Pacific Rim National Park Reserve is a Canadian national park reserve in British Columbia comprising three separate regions: Long Beach, the Broken Group Islands, and the West Coast Trail. The entire reserve encompasses 511 km2 (197 sq mi) of land and ocean. It is characterized by rugged coasts and lush temperate rainforests. The reserve is open from mid-March until mid-October. It was created in 1970 as the first national park reserve, and remains the oldest, having yet to fulfill its promise of becoming a national park after more than 45 years. The reserve was opened in 1971 in a ceremony attended by Princess Anne of England, who was presented with a driftwood abstract sculpture by Jean Chretien, the minister responsible for Parks Canada. The sculpture was the work of local artist Godfrey Stephens.
The early popularity of national parks, like Banff and Yoho, created speculation about other potential parks, like one on Vancouver Island with access to the Pacific Ocean. The province took action with the adoption of the Provincial Parks Act in 1908 which allowed them to place reserves on land for park purposes and the 1911 Strathcona Park Act created the first provincial park, in the middle of Vancouver Island, which was intended to be developed in the model of Banff, though those intentions were never fulfilled. The first concrete step by the federal government in this area was a 1930 reserve placed on land in the Nitinat Lake area by the province at the request of federal government. The reserve was not immediately acted upon but Park representatives did inspect the nearby Long Beach area in 1944 in consideration of health resort type park, though it was considered impractical at that time. In 1947 the Victoria Chamber of Commerce advocated for adding onto Strathcona Provincial Park land along the Clayoquot Arm to Long Beach. The federal government indicated interest in establishing this as a national park, on condition that ocean access was included. However, later that year a survey of the area by Hugh Llewellyn Keenleyside deemed the park unsuitable due to its remoteness and outstanding forestry encumbrances.
The 1959 establishment of the Wickaninnish Beach Provincial Park began the assemblage was what would become the national park. It was expanded in 1961 and 1968. Meanwhile, the Tofino and Vancouver Island Chambers of Commerce’s call for a national park here was favourably received by local MLA Howard McDiarmid, Minister of Recreation and Conservation Ken Kiernan and the cabinet of W.A.C. Bennett but communication and negotiations with federal Minister of Resources Arthur Laing was strained as they disagreed on the appropriate size of the park and cost-sharing, in addition to their political animosity. The project advanced after Jean Chrétien replaced Laing in 1968. The BC government adopted a bill in early 1969 to enter into an agreement with the federal government to establish the national park along the west coast of Vancouver Island and pay half of the costs of further land acquisition. From there, the park was assembled in three phases. First, the Wickaninnish Beach Park was added the existing federal lands at the Tofino airstrip and forestry leases purchased off MacMillan Bloedel. Phase two involve acquiring the Broken Group Islands and phase three the coastline between Port Renfrew and Bamfield known as the Lifesaving Trail or West Coast Trail.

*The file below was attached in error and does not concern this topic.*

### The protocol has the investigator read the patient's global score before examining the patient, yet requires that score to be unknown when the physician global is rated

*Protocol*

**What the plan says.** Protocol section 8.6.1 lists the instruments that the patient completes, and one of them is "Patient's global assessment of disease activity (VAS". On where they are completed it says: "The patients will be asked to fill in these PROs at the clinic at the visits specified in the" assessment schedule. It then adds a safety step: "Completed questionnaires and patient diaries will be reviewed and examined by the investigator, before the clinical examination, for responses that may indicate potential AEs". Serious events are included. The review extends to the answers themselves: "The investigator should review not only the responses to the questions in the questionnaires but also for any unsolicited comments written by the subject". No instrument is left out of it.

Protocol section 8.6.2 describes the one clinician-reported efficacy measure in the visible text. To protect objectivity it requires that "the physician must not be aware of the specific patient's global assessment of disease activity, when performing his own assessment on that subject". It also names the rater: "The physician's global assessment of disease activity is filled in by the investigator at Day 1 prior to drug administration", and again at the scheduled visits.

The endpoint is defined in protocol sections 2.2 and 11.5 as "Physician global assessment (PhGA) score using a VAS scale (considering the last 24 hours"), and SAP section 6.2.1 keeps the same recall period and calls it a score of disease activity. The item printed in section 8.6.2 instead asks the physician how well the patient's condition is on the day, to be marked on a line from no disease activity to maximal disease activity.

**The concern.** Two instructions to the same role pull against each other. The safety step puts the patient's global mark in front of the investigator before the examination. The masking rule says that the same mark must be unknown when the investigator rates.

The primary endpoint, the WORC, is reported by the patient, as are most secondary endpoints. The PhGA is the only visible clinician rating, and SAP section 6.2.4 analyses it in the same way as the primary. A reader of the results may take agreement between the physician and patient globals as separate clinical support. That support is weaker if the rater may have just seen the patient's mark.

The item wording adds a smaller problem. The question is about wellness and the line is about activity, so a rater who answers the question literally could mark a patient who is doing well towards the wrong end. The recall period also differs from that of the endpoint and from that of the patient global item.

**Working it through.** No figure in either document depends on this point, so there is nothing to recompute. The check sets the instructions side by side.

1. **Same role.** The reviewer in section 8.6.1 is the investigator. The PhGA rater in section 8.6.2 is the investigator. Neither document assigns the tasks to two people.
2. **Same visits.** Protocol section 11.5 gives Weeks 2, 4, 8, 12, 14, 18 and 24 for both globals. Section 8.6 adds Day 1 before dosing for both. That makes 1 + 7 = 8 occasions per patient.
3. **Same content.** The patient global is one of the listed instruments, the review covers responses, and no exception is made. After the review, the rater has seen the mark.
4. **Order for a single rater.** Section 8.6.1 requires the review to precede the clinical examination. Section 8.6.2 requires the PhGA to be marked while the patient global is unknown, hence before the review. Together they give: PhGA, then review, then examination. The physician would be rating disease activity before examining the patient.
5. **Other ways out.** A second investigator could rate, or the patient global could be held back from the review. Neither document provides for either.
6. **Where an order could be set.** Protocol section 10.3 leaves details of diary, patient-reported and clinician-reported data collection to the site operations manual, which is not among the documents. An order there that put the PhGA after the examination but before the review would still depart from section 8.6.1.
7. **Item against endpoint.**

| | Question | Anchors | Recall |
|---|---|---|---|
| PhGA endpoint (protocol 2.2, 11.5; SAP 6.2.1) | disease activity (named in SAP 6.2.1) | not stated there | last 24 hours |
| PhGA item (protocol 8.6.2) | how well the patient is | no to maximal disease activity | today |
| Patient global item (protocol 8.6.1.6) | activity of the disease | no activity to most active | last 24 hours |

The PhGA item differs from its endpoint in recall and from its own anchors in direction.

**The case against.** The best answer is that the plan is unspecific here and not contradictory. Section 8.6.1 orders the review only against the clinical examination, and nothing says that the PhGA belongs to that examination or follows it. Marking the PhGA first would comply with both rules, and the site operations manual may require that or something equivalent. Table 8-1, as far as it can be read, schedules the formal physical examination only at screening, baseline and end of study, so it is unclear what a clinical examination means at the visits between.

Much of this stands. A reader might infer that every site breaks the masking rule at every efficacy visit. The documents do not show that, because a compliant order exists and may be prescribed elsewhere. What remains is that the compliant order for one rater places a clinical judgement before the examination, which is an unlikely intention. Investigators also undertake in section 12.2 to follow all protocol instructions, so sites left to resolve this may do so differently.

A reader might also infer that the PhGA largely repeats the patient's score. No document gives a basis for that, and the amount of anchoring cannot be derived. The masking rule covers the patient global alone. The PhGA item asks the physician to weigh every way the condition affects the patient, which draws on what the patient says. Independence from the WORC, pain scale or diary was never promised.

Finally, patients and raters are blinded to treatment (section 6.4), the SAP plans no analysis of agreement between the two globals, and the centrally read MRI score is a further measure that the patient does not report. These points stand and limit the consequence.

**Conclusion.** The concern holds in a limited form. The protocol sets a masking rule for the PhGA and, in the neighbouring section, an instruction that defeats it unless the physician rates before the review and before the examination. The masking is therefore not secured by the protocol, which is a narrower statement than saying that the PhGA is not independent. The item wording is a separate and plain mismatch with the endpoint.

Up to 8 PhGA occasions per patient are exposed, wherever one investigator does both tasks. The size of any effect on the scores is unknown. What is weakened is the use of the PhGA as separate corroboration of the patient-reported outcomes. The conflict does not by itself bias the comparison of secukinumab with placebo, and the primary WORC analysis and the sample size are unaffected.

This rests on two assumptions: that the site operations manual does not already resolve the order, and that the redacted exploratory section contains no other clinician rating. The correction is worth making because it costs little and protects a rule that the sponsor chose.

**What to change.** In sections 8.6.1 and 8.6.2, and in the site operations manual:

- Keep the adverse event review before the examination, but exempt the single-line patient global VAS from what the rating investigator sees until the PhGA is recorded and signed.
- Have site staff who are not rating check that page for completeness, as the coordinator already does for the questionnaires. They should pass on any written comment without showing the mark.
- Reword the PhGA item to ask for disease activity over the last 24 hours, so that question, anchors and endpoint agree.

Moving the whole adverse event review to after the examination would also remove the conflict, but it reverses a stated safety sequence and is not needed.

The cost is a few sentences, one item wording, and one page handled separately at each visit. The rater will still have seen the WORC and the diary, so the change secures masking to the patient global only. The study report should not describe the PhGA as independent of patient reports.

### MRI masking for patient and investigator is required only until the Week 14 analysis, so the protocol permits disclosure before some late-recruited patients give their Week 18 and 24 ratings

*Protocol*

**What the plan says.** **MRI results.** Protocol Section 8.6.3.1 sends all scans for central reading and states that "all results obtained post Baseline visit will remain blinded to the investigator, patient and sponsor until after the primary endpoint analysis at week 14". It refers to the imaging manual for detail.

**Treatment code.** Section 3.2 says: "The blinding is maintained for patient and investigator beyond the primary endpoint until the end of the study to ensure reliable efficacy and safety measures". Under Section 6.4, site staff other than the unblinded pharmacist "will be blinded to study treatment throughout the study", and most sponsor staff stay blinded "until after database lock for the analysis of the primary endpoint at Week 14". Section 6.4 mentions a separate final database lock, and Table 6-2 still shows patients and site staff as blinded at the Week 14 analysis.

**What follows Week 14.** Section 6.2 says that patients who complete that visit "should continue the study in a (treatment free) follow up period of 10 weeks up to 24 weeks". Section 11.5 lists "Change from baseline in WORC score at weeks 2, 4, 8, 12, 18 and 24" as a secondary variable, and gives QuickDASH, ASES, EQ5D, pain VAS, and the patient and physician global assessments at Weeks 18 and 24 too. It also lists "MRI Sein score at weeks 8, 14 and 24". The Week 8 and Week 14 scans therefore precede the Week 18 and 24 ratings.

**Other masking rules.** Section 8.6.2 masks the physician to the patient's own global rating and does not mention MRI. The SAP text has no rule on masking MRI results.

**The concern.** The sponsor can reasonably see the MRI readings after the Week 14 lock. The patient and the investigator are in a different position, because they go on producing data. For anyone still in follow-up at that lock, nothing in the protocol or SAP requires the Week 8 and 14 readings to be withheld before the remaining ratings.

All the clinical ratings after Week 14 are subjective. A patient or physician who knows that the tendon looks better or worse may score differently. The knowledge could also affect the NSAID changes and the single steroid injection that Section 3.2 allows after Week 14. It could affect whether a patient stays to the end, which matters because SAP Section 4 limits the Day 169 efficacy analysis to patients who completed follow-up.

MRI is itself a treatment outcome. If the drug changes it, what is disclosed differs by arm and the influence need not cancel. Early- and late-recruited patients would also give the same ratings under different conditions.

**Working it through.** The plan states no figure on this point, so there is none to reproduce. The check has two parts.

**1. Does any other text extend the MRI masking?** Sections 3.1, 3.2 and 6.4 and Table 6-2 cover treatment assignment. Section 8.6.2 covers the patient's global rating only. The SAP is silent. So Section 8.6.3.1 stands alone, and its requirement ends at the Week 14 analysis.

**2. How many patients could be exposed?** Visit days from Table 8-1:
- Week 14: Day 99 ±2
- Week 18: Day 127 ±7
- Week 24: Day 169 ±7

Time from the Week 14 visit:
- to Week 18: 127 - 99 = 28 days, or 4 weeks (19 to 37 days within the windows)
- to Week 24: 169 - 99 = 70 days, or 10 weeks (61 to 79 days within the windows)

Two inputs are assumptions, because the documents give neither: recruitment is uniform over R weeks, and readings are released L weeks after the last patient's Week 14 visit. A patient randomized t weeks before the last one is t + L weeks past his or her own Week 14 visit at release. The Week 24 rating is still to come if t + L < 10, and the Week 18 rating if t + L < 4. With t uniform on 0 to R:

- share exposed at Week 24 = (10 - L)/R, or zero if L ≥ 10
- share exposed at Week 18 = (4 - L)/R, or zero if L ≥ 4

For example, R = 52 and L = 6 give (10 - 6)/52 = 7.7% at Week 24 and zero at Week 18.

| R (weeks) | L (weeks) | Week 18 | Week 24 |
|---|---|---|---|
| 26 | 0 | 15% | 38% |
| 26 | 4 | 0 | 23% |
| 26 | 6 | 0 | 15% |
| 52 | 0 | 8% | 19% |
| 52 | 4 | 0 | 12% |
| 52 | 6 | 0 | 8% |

In 1969 it was not clear whether the phase three Lifesaving Trail would be part of the national or be a provincial park or left as forestry lands. The companies with the forestry rights in this area, B.C. Forest Products Limited and MacMillan Bloedel, resisted the incorporation of this part into the park, as did several members of the government such as Kiernan and Minister of Lands, Forests and Water Resources Ray Williston. Being a provincial park was considered because, at that time, forestry and mining activities were still permitted within provincial parks. The provincial government relented and proposed a 0.5 mile wide park along the trail but in February 1970, following a meeting with Chrétien and with public opinion favouring a national park, the province agreed to varying widths for the trail. By April they agreed to 8,093 hectares (20,000 acres) for the Lifesaving Trail portion to be acquired by the province and transferred to the federal government by October 1972. The Effingham Islands portion of the Broken Group was also part of provincial hesitations but ultimately included in the April 1970 agreement.
Source From Wikipedia, the free encyclopedia
Be the first to comment